How to Leave the Perfect Voicemail

by | 2 minute read

Your sales call script is ready, and your confidence is high. The only problem? You reach voicemail. You call back…voicemail. Instead of throwing up your hands in frustration and stammering out a message, you can salvage your attempts. Sales professional Marc Wayshak has some great tips for leaving voicemails that will get you a call back. If you’ve never given much thought to messages, you might want to check out his tips.

Keep it mellow. Your tone can have an impact on whether a prospect wants to return your phone call. Being overly enthusiastic immediately can make you sound like the stereotypical disingenuous salesperson.  Instead, try not to overreact and instead, focus on using a mellow, kind tone, which will paint you as a real person who is interested in helping.

Get to the point. Cut out the generic small-talk that so many reps use to open a call. Stand out from the rest by immediately stating your name and the reason for your call. Not only will it set you apart, it will also show that you value the prospect’s time enough not to waste it.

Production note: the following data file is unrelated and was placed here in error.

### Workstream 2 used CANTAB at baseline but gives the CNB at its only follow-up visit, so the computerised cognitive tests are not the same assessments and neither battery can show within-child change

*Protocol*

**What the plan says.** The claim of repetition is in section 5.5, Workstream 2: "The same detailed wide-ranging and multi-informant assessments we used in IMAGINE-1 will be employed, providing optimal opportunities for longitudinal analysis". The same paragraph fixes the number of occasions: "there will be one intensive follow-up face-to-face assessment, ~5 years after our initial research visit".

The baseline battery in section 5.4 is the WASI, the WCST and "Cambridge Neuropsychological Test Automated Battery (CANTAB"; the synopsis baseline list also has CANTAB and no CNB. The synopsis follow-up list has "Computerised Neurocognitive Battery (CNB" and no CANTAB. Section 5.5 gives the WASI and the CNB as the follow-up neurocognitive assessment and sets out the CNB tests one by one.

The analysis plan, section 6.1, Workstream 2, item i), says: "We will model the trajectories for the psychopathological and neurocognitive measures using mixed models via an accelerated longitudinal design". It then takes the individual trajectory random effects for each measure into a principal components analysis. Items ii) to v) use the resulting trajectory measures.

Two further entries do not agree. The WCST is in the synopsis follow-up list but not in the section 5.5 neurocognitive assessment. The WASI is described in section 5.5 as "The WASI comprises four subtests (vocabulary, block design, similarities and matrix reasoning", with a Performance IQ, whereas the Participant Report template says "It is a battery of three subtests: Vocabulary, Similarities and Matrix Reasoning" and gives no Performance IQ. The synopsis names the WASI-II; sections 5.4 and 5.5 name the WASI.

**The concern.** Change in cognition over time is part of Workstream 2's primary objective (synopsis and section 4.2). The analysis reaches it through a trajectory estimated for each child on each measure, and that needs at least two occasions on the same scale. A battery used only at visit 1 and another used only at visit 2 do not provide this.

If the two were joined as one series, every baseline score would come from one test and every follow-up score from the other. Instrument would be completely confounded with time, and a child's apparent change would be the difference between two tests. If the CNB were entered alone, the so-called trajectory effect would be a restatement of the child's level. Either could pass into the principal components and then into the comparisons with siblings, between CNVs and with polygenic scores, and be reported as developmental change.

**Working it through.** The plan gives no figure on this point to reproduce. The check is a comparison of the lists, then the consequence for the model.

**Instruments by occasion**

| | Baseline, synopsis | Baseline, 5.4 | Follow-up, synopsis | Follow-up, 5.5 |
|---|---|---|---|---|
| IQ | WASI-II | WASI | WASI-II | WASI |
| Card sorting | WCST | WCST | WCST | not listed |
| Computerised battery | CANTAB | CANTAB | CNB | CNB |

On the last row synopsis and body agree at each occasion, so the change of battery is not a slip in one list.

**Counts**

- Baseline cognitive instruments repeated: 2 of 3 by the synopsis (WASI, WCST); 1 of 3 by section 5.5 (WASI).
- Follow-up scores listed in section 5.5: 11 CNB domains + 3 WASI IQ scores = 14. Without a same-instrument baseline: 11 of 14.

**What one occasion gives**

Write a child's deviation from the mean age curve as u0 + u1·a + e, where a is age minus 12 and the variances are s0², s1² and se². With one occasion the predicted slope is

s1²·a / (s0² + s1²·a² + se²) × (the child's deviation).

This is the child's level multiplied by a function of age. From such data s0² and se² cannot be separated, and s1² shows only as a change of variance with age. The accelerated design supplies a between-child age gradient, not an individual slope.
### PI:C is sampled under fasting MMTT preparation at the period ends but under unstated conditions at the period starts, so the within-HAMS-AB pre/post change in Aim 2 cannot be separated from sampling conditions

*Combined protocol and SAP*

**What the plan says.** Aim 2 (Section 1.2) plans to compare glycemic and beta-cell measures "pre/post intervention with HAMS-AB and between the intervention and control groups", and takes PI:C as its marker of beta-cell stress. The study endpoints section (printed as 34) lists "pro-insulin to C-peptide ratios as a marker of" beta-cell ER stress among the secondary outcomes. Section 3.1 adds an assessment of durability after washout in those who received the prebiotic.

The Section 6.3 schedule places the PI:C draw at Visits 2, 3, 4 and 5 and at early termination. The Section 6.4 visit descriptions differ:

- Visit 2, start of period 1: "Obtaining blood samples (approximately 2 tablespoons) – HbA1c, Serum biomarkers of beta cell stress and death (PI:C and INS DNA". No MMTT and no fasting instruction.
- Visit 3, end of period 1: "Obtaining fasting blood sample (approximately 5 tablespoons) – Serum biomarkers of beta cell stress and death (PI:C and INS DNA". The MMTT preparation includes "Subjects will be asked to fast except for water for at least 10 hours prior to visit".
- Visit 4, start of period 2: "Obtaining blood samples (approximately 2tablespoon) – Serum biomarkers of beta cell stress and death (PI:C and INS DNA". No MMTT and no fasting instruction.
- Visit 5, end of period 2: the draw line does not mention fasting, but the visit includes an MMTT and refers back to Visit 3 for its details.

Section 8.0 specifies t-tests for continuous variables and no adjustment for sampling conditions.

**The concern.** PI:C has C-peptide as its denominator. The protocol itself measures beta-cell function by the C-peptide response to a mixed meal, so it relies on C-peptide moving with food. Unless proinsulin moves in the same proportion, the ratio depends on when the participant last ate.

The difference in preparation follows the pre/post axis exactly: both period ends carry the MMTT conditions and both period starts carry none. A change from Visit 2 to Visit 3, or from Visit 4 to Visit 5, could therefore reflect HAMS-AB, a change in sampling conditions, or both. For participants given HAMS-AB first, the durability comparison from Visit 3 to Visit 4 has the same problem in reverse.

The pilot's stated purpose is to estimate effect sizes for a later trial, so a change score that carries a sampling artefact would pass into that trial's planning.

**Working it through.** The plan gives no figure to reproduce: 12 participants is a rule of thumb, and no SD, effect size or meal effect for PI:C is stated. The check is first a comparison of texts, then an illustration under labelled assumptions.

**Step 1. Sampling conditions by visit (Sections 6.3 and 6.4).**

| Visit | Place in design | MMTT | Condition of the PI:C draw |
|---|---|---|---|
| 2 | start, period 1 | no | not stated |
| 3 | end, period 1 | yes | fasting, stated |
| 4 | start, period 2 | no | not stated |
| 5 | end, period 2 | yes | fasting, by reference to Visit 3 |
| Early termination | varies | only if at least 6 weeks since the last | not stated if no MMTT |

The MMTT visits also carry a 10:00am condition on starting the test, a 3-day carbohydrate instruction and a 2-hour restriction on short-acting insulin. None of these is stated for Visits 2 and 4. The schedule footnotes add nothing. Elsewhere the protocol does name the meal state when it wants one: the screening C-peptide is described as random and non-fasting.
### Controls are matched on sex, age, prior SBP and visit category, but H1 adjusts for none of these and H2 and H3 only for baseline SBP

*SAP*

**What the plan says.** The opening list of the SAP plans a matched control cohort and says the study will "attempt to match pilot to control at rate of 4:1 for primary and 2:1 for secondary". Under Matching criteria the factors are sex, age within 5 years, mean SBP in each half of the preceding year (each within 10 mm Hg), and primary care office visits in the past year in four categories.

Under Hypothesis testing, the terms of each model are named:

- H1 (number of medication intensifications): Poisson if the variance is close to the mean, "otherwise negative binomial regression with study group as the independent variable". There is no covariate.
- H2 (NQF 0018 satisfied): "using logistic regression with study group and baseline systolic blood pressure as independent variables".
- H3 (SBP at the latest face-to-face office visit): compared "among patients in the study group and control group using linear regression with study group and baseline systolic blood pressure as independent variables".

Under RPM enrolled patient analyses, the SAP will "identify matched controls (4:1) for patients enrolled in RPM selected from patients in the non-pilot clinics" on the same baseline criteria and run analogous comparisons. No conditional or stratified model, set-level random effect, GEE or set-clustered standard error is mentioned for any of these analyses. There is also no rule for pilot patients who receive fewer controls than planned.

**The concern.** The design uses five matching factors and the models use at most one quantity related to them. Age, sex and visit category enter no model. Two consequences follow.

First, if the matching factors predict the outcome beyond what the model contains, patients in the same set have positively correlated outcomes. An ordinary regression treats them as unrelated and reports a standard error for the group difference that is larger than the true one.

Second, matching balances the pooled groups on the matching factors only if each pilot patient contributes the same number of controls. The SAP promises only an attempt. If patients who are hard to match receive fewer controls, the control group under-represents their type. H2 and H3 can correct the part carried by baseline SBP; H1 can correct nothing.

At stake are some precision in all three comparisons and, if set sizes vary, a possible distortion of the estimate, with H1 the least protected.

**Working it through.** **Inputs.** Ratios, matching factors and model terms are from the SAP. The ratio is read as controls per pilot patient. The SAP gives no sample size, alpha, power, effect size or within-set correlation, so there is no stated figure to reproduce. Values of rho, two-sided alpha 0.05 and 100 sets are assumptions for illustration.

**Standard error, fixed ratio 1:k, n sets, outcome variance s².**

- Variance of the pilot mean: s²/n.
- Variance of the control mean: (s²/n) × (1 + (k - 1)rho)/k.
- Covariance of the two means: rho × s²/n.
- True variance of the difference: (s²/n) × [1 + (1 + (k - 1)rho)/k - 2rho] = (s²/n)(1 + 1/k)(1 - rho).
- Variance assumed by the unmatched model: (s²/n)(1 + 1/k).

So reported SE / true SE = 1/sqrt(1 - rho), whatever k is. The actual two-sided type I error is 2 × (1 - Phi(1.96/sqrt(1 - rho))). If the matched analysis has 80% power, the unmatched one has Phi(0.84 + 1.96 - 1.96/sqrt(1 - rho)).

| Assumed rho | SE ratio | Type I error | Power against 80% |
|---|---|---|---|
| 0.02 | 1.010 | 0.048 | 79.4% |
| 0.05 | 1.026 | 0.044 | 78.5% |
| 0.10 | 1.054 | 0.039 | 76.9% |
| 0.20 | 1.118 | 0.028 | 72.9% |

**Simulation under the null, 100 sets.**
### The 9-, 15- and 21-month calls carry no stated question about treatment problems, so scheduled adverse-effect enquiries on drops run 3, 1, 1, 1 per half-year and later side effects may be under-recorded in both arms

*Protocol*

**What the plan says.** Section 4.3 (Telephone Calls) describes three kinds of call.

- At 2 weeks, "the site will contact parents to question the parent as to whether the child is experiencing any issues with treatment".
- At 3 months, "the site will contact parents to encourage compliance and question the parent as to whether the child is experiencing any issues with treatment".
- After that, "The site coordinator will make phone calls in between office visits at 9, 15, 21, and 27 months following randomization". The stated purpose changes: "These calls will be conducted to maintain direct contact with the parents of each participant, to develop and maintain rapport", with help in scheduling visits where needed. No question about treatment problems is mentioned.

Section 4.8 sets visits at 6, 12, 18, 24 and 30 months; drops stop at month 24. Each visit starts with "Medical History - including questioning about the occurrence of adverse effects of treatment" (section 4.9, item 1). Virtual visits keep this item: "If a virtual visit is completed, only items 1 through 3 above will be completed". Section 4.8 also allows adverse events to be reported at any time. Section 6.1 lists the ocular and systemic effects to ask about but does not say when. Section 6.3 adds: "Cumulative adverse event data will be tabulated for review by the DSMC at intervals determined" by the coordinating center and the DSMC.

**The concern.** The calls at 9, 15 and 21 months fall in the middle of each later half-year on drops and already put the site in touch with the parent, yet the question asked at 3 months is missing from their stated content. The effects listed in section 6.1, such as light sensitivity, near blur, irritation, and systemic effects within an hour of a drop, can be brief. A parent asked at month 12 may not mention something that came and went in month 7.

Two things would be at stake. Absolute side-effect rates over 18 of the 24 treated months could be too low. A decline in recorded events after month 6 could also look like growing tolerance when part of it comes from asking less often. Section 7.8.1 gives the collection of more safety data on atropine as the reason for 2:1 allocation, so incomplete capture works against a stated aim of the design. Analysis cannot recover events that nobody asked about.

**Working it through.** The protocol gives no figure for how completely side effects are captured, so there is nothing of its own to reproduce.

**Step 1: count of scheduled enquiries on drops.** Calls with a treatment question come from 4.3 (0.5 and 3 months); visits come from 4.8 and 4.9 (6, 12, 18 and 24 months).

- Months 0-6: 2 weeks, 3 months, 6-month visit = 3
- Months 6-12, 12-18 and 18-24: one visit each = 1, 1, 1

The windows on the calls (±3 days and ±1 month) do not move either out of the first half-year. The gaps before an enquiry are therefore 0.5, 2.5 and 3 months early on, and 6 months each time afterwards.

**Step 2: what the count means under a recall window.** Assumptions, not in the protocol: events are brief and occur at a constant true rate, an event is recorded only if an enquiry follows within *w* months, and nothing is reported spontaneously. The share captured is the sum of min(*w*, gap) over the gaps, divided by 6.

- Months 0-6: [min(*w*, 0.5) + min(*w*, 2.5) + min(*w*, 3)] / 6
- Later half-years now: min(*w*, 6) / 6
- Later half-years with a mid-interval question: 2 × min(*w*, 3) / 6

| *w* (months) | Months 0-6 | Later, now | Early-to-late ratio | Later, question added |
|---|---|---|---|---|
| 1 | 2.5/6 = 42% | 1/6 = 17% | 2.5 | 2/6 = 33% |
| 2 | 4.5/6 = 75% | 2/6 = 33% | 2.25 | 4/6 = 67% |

Show your knowledge. “When you do your prospecting, show that you’ve done some homework and have a purpose for your call,” writes Wayshak. “Don’t just check in. Don’t call just to pick their brain.” Use this opportunity to present value to the prospect, such as sharing interesting industry fact that pertains to his or her business. Or, briefly present one way your product or service could help tackle a pain point.

Check out Wayshak’s full article for his other tips. Then, when it’s time for your next prospecting call, prep beforehand for the chance that you might have to leave a voicemail. By changing how you approach sales voicemails, you can increase the rate at which your calls are returned.   

Jessica Helinski

Jessica Helinski

Jessica is a senior research analyst for SalesFuel focusing on selling to SMB decision makers. She also reports on sales and presentation tips for SalesFuel and Media Sales Today. Jessica is a graduate of Ohio University.

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